Recently, while on a class trip to the Allen Priebe Gallery, a community art gallery at the University of Wisconsin-Oshkosh, I was exposed to the work of two local artists. The first of the two was Steve Garst, who specializes in using the technique of ink printing to create marvelously detailed pictures of natural scenery. Most people think of art as improvised and spontaneous; however, in most cases, careful psychological planning is required. For example, in the visual arts, details involving color, brightness, spacing, and symmetry are used by the artist specifically for the purpose of provoking a desired response. Like the work of Garst, popular art tends to be pleasant to the eyes, using keen detail or aesthetically pleasing designs to impress the observer and stimulate a sense of awe.
In other cases, art can be used in a more narrative fashion. Let’s take, for instance, the painting Guernica by notorious Spanish artist, Pablo Picasso. This abstract piece is a portrayal of the Nazi bombing of the city Guernica during the Spanish Civil War that includes powerful images such as a grieving mother holding her dead baby, a dismembered soldier, and a woman falling from a burning building. The power of narrative art is that it allows the viewer to adopt the emotions of both fictional and non-fictional characters regardless of any cultural or geographic ...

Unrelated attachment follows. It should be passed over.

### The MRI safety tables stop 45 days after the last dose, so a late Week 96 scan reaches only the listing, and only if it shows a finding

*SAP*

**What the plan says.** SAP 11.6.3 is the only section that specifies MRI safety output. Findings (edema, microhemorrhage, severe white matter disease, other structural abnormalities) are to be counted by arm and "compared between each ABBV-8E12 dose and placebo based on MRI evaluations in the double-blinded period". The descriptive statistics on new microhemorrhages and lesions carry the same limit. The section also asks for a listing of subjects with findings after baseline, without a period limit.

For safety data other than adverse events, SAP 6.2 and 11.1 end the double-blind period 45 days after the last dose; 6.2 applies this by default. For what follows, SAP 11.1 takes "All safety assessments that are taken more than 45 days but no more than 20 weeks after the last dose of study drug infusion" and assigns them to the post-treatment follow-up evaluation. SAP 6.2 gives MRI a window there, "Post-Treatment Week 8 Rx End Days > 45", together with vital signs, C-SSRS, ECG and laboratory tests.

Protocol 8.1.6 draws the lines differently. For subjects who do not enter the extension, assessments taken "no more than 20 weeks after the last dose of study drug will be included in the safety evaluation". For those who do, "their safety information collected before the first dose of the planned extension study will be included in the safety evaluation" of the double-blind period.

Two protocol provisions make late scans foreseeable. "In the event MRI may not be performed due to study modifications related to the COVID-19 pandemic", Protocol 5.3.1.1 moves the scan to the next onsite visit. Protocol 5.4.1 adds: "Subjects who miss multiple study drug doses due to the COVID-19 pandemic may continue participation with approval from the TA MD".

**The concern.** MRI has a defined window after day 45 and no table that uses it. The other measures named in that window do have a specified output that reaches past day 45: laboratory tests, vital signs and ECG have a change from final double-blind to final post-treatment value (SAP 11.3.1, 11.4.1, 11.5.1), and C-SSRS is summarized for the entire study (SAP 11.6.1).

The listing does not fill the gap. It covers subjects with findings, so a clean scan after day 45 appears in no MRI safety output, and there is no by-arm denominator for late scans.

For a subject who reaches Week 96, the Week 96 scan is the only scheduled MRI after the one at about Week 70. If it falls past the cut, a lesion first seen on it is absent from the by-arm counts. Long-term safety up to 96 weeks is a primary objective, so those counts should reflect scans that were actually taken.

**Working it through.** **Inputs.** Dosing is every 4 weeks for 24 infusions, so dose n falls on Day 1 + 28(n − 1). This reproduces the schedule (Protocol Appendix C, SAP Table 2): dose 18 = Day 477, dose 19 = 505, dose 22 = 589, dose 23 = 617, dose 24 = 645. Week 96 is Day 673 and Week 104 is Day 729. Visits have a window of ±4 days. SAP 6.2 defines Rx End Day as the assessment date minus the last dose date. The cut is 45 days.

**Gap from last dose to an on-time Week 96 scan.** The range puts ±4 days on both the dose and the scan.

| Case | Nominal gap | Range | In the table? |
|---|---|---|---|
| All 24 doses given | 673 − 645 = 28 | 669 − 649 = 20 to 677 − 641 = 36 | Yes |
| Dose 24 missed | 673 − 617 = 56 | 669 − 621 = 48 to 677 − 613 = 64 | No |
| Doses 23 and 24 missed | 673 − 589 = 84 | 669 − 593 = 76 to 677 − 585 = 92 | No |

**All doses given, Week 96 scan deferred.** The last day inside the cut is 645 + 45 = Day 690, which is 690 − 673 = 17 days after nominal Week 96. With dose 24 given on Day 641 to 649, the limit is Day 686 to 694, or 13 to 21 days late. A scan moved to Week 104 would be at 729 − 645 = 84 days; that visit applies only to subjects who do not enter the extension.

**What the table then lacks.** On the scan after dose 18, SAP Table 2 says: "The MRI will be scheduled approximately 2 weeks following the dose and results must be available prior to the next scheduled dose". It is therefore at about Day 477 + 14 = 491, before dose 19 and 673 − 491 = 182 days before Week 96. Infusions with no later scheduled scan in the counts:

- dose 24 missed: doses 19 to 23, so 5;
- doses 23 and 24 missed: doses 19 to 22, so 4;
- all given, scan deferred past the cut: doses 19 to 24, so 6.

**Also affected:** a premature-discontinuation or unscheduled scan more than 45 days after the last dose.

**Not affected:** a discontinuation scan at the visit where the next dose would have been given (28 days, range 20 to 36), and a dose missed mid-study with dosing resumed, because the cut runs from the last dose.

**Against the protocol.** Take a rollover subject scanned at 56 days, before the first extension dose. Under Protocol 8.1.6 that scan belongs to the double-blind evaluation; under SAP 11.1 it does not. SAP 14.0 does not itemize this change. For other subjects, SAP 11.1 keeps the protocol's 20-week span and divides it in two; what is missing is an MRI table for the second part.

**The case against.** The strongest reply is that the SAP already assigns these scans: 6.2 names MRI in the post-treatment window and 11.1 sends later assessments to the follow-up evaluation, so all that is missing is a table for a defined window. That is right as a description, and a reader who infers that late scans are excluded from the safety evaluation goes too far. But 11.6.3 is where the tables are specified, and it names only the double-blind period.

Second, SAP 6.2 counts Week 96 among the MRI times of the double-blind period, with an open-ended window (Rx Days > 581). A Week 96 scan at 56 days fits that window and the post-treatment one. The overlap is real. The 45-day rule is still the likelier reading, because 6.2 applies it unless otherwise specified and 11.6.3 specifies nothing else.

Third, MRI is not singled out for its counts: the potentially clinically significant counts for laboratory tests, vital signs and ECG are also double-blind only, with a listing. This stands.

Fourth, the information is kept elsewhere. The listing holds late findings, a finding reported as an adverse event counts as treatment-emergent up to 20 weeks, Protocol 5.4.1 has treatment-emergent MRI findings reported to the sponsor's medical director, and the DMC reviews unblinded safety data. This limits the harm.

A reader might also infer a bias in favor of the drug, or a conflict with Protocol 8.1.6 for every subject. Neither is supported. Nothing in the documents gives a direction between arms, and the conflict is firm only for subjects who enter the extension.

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...ose for creating the piece Giant Hamburger, but instead that the purpose of art itself is to inspire critical thinking.
French artist Edgar Degas once said “Art is not what you see, but what you make others see.” The concept of art itself exists not in the paint on the canvas, the lead on the paper, or in the carvings of a granite figure. Instead, art exists on a much more abstract level as the thoughts and emotions of the observer himself. For this reason, taking into account the varying perspectives among people, the task of defining what qualifies as art can sometimes spark controversy, which is absolutely alright. The truth of the matter is that art is not meant to be agreed upon or construed to a simple definition. Rather, art is meant to be discussed and disputed among people until the end of time, and, for that reason, art truly is in the eye of the beholder.
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